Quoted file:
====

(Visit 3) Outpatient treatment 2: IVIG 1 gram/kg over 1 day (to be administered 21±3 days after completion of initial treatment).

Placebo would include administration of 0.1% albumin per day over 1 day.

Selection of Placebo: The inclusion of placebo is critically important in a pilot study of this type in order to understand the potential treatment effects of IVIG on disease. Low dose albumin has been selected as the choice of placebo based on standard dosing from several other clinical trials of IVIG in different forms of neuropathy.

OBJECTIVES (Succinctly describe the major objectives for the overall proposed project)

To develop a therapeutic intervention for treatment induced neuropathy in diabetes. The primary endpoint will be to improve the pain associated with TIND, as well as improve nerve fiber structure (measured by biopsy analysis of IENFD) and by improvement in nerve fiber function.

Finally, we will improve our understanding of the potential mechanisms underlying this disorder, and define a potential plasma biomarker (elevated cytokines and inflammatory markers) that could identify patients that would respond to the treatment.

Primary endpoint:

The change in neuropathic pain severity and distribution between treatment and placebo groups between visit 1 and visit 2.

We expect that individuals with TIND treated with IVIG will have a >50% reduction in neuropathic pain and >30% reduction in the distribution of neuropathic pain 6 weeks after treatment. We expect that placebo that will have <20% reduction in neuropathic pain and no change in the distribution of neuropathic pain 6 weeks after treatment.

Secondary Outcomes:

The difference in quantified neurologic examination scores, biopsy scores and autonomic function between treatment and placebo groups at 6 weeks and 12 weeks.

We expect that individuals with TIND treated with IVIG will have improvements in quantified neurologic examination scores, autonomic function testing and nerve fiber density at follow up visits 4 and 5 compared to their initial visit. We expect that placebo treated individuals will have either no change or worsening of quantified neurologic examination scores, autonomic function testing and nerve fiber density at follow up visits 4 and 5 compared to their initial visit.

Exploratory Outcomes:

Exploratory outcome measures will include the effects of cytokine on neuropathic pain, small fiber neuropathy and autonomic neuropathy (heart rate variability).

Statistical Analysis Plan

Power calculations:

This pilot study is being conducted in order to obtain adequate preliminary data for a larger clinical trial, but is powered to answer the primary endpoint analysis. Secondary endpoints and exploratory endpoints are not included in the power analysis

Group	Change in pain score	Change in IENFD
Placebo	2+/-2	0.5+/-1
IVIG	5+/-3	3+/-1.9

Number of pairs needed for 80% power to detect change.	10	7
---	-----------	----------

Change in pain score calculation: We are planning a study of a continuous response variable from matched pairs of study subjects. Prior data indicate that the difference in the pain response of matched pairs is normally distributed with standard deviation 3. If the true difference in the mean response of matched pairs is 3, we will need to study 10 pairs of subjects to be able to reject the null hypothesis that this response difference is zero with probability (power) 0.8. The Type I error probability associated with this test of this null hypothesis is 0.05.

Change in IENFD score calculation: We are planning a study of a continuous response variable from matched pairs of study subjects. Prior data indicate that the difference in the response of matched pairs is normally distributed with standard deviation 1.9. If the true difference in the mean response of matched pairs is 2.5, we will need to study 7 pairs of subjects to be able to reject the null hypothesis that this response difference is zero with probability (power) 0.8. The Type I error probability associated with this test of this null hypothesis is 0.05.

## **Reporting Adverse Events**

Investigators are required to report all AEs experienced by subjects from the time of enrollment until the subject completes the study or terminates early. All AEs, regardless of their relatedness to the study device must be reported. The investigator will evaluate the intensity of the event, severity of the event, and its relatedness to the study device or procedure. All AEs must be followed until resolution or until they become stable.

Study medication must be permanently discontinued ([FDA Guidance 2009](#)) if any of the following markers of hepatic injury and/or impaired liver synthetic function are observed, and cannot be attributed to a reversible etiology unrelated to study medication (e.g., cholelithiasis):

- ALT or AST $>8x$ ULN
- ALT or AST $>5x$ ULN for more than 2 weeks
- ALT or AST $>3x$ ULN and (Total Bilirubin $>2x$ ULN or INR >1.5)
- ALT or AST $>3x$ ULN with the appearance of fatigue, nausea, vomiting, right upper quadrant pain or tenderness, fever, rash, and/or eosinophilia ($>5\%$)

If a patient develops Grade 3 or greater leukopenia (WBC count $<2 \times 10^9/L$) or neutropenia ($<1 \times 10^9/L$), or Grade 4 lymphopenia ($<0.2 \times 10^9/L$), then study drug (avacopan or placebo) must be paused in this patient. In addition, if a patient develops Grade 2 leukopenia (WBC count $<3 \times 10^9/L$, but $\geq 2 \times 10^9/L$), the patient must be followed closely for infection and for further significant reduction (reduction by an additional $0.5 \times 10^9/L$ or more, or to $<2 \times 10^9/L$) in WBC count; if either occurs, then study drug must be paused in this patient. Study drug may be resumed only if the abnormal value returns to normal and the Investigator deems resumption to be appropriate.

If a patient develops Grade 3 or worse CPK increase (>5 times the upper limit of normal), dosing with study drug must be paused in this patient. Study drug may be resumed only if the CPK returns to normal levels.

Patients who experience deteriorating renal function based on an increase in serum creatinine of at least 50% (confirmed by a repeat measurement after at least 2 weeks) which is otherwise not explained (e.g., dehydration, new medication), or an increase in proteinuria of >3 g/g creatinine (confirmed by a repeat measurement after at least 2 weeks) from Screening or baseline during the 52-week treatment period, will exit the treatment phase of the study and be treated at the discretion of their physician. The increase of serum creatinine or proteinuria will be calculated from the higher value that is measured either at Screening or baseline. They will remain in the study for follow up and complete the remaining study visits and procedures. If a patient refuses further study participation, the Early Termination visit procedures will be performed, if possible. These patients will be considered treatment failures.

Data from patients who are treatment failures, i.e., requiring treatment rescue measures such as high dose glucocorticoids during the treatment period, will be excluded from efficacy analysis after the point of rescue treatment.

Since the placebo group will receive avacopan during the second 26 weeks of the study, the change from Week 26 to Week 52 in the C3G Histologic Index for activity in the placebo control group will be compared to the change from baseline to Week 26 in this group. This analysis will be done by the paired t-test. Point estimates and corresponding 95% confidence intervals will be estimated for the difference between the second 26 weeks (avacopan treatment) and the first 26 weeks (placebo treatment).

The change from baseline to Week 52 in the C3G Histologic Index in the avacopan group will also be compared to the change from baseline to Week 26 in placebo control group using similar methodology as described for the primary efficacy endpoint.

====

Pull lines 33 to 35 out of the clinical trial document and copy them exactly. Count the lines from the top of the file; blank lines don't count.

If a patient develops Grade 3 or worse CPK increase (>5 times the upper limit of normal), dosing with study drug must be paused in this patient. Study drug may be resumed only if the CPK returns to normal levels.

Patients who experience deteriorating renal function based on an increase in serum creatinine of at least 50% (confirmed by a repeat measurement after at least 2 weeks) which is otherwise not explained (e.g., dehydration, new medication), or an increase in proteinuria of >3 g/g creatinine (confirmed by a repeat measurement after at least 2 weeks) from Screening or baseline during the 52-week treatment period, will exit the treatment phase of the study and be treated at the discretion of their physician. The increase of serum creatinine or proteinuria will be calculated from the higher value that is measured either at Screening or baseline. They will remain in the study for follow up and complete the remaining study visits and procedures. If a patient refuses further study participation, the Early Termination visit procedures will be performed, if possible. These patients will be considered treatment failures.

Data from patients who are treatment failures, i.e., requiring treatment rescue measures such as high dose glucocorticoids during the treatment period, will be excluded from efficacy analysis after the point of rescue treatment.